Victoria Warner

Una Adderley
Director, National Wound Care Strategy Programme
If I were a stick of rock, you would find the word ‘NURSE’ right through me (or maybe ‘community tissue viability nurse’ if there was enough room for all those letters!) So, in 2018, when I came into post as director of the National Wound Care Strategy programme (NWCSP), I saw the issue primarily through a clinical lens. I was not so cloistered that I thought wound care was just a nursing issue, but I did think that it was primarily a clinical challenge. If we could just get the clinical pathways sorted and get everyone who saw people with wounds (GPs, paramedics, podiatrists, surgeons and so on) to work in a more collaborative and coordinated way, we would solve the problem.

However, about a year in I had a ‘lightbulb’ moment. As we attempted to get to grips with the extent of the problem, it became increasingly clear that there was a serious lack of usable wound care data. It would be impossible to undertake the necessary quality improvement in an environment which lacked good quality data to accurately measure the size of the wound care problem and to enable meaningful benchmarking.

The Guest et al publications (2015; 2020) have been helpful in giving an estimate of the extent of the wound care burden, but we lack detailed valid and reliable data at organisation-level upon which to build quality improvement work. Put simply, although for many years, clinicians have been recording clinical information into patient records, without the use of agreed codes and electronic systems capable of data sharing, all this information has been going into a black hole.

So, our digital, data and information work is now a much more prominent part of the NWCSP. In line with the NHS ambition for improved digitalisation, we are convinced that improving wound care in a sustainable way cannot happen without the implementation of point-of-care (POC), NHS compliant mobile digital technology (with digital imaging) capable of interfacing with other essential NHS data systems. Such systems will facilitate integrated care and support quality improvement by providing data feedback to inform and tailor service provision to local needs. It will also improve clinical care by providing high quality clinical information to clinicians and patients. These systems are not new, but uptake in UK clinical care has been slow. A register of known providers can be found on the NWCSP website.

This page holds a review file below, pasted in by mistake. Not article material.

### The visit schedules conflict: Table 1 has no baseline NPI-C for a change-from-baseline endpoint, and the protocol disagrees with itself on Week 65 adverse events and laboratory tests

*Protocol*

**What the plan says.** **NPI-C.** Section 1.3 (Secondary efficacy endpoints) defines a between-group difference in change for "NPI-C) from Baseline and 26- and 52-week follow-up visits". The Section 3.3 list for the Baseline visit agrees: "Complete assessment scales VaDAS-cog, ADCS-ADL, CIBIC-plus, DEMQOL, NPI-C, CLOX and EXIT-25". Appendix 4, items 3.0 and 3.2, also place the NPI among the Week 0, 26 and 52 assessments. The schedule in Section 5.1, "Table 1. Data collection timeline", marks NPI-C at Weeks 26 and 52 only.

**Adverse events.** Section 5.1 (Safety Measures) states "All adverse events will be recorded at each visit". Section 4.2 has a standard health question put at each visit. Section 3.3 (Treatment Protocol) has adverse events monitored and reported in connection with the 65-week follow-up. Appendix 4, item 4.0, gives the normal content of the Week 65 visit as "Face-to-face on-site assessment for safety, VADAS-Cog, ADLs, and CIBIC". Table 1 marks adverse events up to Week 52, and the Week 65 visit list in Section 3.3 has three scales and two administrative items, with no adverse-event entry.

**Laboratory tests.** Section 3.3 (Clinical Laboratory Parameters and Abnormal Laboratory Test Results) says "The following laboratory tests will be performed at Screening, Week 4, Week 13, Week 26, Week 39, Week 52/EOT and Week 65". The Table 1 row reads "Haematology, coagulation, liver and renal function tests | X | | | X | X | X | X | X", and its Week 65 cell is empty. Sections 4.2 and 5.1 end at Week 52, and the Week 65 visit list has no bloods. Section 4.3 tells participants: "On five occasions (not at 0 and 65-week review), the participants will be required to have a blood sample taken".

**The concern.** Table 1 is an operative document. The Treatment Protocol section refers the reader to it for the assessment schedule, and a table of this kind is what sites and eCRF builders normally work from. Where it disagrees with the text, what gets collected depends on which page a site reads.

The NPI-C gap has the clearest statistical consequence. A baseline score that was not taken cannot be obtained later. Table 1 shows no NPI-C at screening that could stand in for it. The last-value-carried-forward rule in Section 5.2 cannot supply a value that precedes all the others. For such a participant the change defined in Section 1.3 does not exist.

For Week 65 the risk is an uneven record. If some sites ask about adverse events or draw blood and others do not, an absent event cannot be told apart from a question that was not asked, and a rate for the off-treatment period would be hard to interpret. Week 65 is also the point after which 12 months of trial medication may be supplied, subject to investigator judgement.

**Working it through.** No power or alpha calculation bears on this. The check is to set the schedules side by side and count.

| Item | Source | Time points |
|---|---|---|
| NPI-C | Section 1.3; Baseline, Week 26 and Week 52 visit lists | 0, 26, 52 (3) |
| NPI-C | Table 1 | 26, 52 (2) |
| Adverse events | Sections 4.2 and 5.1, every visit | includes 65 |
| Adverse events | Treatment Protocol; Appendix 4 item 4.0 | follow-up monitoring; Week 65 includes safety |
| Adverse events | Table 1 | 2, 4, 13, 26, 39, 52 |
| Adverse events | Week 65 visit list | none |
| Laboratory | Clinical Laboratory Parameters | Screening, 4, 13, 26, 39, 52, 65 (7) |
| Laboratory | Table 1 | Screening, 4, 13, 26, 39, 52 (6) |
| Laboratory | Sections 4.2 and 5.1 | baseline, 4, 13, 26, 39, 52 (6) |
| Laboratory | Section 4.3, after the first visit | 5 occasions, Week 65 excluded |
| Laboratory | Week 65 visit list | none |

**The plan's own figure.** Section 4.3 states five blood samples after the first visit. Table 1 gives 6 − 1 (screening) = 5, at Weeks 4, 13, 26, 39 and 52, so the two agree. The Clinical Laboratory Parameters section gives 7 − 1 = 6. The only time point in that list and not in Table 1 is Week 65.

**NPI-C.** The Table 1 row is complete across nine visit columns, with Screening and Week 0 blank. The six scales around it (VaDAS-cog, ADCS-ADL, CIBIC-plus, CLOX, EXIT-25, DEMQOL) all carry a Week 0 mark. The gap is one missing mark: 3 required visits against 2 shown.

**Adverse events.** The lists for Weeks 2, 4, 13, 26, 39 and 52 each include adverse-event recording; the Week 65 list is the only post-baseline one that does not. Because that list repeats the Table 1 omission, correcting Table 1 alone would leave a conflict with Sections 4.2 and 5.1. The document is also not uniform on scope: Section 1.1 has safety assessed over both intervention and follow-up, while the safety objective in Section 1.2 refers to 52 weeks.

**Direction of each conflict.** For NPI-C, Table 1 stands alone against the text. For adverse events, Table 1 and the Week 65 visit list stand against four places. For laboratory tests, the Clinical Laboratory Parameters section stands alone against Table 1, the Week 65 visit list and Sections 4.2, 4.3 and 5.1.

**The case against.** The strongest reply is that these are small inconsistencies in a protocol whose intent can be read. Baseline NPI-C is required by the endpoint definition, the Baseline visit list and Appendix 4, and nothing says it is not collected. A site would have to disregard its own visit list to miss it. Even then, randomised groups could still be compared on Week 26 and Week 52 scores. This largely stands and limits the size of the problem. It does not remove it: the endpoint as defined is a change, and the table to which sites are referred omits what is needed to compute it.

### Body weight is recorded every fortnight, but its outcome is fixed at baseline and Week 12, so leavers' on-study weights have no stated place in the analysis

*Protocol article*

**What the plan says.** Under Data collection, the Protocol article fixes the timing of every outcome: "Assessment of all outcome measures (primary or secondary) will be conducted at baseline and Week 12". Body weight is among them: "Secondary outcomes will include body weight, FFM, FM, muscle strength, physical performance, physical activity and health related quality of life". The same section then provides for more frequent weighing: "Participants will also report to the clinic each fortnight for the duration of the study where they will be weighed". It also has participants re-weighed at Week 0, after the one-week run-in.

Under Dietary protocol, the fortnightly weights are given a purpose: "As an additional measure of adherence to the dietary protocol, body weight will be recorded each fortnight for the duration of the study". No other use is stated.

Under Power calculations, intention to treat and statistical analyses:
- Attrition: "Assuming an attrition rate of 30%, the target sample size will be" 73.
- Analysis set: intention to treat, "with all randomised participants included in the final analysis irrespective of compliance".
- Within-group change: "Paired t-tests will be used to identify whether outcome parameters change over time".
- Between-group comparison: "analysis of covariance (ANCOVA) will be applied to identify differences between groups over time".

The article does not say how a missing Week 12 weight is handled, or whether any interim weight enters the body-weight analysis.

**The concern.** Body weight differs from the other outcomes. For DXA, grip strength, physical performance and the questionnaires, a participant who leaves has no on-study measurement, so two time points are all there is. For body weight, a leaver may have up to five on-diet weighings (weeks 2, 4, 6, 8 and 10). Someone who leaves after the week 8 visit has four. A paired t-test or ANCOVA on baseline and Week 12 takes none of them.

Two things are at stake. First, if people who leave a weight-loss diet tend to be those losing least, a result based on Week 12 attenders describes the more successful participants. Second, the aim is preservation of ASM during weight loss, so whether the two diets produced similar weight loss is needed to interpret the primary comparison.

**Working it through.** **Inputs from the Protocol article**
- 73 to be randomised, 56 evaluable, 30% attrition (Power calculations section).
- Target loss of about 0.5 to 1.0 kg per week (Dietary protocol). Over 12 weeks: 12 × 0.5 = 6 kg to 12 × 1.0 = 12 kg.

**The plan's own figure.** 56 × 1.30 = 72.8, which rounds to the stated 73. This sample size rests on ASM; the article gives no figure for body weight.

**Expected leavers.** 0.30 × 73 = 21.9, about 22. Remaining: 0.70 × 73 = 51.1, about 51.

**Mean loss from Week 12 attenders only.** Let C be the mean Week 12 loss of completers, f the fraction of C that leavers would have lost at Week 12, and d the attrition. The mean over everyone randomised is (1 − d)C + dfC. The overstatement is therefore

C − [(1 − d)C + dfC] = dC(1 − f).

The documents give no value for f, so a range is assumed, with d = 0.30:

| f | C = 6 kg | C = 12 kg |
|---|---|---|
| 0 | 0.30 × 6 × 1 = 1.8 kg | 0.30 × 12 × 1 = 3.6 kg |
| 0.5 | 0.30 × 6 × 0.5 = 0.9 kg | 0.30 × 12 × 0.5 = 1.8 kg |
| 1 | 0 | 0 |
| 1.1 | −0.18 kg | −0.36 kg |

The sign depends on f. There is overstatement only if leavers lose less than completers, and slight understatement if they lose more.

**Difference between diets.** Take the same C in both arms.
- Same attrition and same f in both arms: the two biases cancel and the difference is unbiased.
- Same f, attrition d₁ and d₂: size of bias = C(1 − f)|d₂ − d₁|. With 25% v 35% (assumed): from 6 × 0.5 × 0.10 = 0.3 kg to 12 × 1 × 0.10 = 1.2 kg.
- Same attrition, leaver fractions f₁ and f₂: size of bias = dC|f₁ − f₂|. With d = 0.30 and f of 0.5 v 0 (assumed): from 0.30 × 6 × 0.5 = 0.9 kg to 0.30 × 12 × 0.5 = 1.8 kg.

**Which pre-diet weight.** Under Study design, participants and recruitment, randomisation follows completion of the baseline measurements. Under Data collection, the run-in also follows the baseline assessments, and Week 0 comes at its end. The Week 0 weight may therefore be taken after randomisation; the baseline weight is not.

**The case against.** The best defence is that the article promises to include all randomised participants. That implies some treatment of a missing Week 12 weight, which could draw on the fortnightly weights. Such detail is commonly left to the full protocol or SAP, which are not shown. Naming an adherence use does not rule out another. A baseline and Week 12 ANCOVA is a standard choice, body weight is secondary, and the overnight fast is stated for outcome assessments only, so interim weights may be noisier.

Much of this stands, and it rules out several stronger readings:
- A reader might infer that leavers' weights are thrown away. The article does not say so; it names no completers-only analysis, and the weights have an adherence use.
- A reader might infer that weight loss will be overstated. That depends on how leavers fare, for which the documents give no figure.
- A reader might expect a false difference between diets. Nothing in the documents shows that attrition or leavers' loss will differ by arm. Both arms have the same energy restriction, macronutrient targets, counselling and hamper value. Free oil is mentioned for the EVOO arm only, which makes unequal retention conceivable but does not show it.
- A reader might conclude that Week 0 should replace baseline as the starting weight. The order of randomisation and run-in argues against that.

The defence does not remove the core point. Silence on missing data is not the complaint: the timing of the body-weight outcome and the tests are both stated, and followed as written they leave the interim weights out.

The NWCSP’s focus is on pressure ulcers, lower limb wounds and surgical wounds. Future pressure ulcer surveillance systems need to draw data from the existing systems used for data collection. To begin with, we are working with data teams in NHS England and Improvement to review existing pressure ulcer surveillance data and to develop improved surveillance systems that will use pressure ulcer data captured at the POC, rather than requiring additional data collection which needs additional resource.

At the same time, we are working with our newly recruited first tranche implementation sites to develop the systems and metrics needed to improve data about lower limb wounds. Alongside a commitment to implementing the NWCSP lower limb recommendations, each of our sites has also committed to implementing a form of mobile wound management digital system, evaluating that implementation, and supporting the development of a blueprint for implementation so other NHS organisations can learn from their experience. This work is being further supported by additional NHS England and Improvement investment that has allowed the NWCSP to fund these sites to recruit further digital project management and a NWCSP digital and data programme manager. This NWCSP ‘digital army’ will link up with the new digital posts being created with NHS England and Improvement.

We hope that we can use the learning from this work to inform our work with the GIRFT (Get it Right First Time) team to improve the existing surgical site infection surveillance systems. With earlier discharge of patients following surgery, systems are needed that can follow the patient from secondary care into primary care and community services, including
measuring wound dehiscence rates.

So, moving forwards, if we are to improve wound care, we must pay attention to the ‘digital and data debt’ in current clinical services. To paraphrase Mark Carney in his recent Reith lectures, ‘What gets measured, gets managed’. If we are going to manage wound care better, we must get better at measuring wound care and we can only get better at measuring if we embrace the digital agenda.


Guest JF, Ayoub N, McIlwraith T, et al (2015) Health economic burden that wounds impose on the National Health Service in the UK. BMJ Open 5: e009283

Guest JF, Fuller GW, Vowden P (2020) Cohort study evaluating the burden of wounds to the UK’s National Health Service in 2017/2018: update from 2012/2013. BMJ Open 10(12): e045253